As alleged in the unsealed warrant, FBI investigators used undercover purchases to obtain access to the RSOCKS botnet in order to identify its backend infrastructure and its victims. The initial undercover purchase in early 2017 identified approximately 325,000 compromised victim devices throughout the world with numerous devices located within San Diego County. Through analysis of the victim devices, investigators determined that the RSOCKS botnet compromised the victim device by conducting brute force attacks. The RSOCKS backend servers maintained a persistent connection to the compromised device. Several large public and private entities have been victims of the RSOCKS botnet, including a university, a hotel, a television studio, and an electronics manufacturer, as well as home businesses and individuals. At three of the victim locations, with consent, investigators replaced the compromised devices with government-controlled computers (i.e., honeypots), and all three were subsequently compromised by RSOCKS. The FBI identified at least six victims in San Diego.

Individual botnet devices can be compromised simultaneously by multiple perpetrators. Each of these devices uses it for a different type of attack and sometimes even at the same time. A malware-infected personal computer, for example, can be ordered to access a website as part of a larger DDoS attack. It could also perform vulnerability scans at the same time, while its owner browsing the web. The owners are almost always unaware of both occurrences.

DDoS means distributed denial of service. A DDoS attack is a malicious attack that makes servers or a network resource unavailable to their users. This occurs when a service is saturated, resulting in its temporary suspension or interruption. A DDoS attack differs from a DoS attack (Denial of Service) because it utilizes multiple connected devices. The attack is then often executed by botnets or individuals.

Over the last several months we have explored a number of attack marketplaces along with the different tools and services offered on the Darknet. In this post we are going to take a deeper look at the different malware and botnet services found on the Darknet.

We have even seen the rise of smartphone botnets over the last few years. Malware like DroidJack is easily leveraged to target mobile users via malicious 3rd party app stores that are offering popular games like Pokémon Go, but with a surprise waiting for them inside the unverified Android application package, APK. Once infected, devices can perform tasks like record audio and video, take photos, send text messages, open webpages, steal user data, delete files, launch denial of service attacks via HTTP floods and perform web injections if supported.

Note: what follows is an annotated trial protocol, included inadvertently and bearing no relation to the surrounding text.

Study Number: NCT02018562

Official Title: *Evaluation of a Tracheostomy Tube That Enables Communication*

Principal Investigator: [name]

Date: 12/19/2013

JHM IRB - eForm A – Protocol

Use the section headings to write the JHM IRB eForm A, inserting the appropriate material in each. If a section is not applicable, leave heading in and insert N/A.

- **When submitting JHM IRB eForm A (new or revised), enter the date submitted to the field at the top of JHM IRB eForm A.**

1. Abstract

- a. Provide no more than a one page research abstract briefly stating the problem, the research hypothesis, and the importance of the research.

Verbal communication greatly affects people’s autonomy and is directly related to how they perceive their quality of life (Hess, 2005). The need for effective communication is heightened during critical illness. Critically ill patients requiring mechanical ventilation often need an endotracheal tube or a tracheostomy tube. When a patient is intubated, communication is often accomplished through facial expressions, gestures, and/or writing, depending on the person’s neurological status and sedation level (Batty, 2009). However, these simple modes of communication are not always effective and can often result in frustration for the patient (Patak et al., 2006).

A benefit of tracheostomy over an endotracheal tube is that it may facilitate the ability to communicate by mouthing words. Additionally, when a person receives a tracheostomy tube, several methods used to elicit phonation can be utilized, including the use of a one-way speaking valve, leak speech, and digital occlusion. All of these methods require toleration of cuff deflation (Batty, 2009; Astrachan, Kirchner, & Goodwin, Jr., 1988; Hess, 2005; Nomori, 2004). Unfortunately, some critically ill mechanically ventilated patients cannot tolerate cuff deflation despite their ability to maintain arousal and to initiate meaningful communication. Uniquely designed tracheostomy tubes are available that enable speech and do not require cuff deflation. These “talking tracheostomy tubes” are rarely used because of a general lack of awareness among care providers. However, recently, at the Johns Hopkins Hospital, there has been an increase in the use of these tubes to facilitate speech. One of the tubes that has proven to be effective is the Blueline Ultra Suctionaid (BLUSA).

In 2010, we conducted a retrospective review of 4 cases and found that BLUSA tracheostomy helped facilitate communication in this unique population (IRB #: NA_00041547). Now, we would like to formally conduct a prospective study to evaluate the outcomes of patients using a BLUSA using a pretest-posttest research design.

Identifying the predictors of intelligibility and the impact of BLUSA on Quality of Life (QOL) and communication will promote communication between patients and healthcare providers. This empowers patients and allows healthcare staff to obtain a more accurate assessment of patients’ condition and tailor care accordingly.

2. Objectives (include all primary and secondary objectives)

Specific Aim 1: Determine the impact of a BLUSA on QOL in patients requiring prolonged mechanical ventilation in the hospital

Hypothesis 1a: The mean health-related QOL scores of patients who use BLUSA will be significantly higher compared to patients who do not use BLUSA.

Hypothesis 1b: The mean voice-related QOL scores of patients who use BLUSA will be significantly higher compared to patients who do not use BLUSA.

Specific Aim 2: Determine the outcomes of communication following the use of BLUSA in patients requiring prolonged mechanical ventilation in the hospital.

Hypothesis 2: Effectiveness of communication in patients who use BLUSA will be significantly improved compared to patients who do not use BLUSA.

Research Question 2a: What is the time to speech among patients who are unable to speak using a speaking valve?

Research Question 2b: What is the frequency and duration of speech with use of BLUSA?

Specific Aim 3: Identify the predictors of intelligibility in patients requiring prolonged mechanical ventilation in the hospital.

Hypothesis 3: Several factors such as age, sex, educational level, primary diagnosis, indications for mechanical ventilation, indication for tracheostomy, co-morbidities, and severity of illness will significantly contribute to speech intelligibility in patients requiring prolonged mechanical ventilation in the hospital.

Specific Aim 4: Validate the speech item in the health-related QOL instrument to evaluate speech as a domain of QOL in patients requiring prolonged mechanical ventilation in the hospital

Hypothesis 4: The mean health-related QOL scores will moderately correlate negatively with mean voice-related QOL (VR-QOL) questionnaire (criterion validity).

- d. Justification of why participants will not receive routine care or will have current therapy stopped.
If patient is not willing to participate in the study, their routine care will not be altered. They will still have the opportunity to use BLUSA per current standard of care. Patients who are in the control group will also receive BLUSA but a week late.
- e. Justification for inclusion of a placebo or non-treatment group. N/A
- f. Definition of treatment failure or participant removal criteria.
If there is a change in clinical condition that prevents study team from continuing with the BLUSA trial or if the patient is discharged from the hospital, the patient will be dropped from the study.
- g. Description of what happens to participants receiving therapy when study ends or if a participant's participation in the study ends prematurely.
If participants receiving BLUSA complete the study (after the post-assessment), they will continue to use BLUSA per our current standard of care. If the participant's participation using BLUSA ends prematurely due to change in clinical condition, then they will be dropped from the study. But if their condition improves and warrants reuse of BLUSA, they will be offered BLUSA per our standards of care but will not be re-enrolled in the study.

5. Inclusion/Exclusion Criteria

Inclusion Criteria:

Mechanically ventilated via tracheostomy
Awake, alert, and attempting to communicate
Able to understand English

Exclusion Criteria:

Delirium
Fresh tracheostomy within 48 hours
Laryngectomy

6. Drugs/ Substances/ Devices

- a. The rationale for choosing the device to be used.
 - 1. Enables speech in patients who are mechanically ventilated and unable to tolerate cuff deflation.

Some of the botnet-related malware found on the Darknet today is old or repackaged variants. These packages often sell for just a few dollars in the marketplace due to the software being freely available on the Clearnet. The Darknet marketplace simply offers a one-stop-shop for those who do not or cannot take the time to build a botnet on their own. There are even vendors that will set up a botnet for you, leaving you only with the task of spreading your malicious file to potential zombies.

Price once again in the attack market place is the only limiting factor. Companies are quickly racing to buy bigger pipes in an attempt to combat the growth in botnet based attacks but this is futile attempt. There is now a developing botnet market and those vendors hedging their bets will be purchasing and using the same massive services their targets are using. If you can buy it, so can an attacker.

The BBC would not discuss what the botnet cost or the exact methods the Click team used to obtain the botnet. Still, some questioned whether or not the demonstration was worth putting money into the hands of hackers.

The only reason I've seen customers use both is to satisfy an auditor who's interested in checking the box that says "is botnet filter installed" and won't listen to the explanation that the FirePOWER module accomplishes this function more thoroughly.

For reference, the previous record was 20 million requests per second. And it was also similarly impressive that they only needed 5,000 devices to do so. The attackers accomplished this by focusing on the quality of the devices leveraged for the botnet, rather than the quantity of devices. A lot of other botnets are focused on IoT devices, but in this case the attackers sought out virtual hosts with a lot of CPU and RAM computing resources. In this way, each individual device could send a lot more requests, compared to a normal botnet.

The infected routers have a high capacity for RPS, and it is currently thought that attackers can proxy requests from many devices to the infected routers to help hide the origin of the attack. Additionally, the Meris botnet is known to take advantage of HTTP pipelining, which allows a single connection to send multiple requests without waiting for a server to send a response. This technique helps inflate the RPS the botnet is capable of. 041b061a72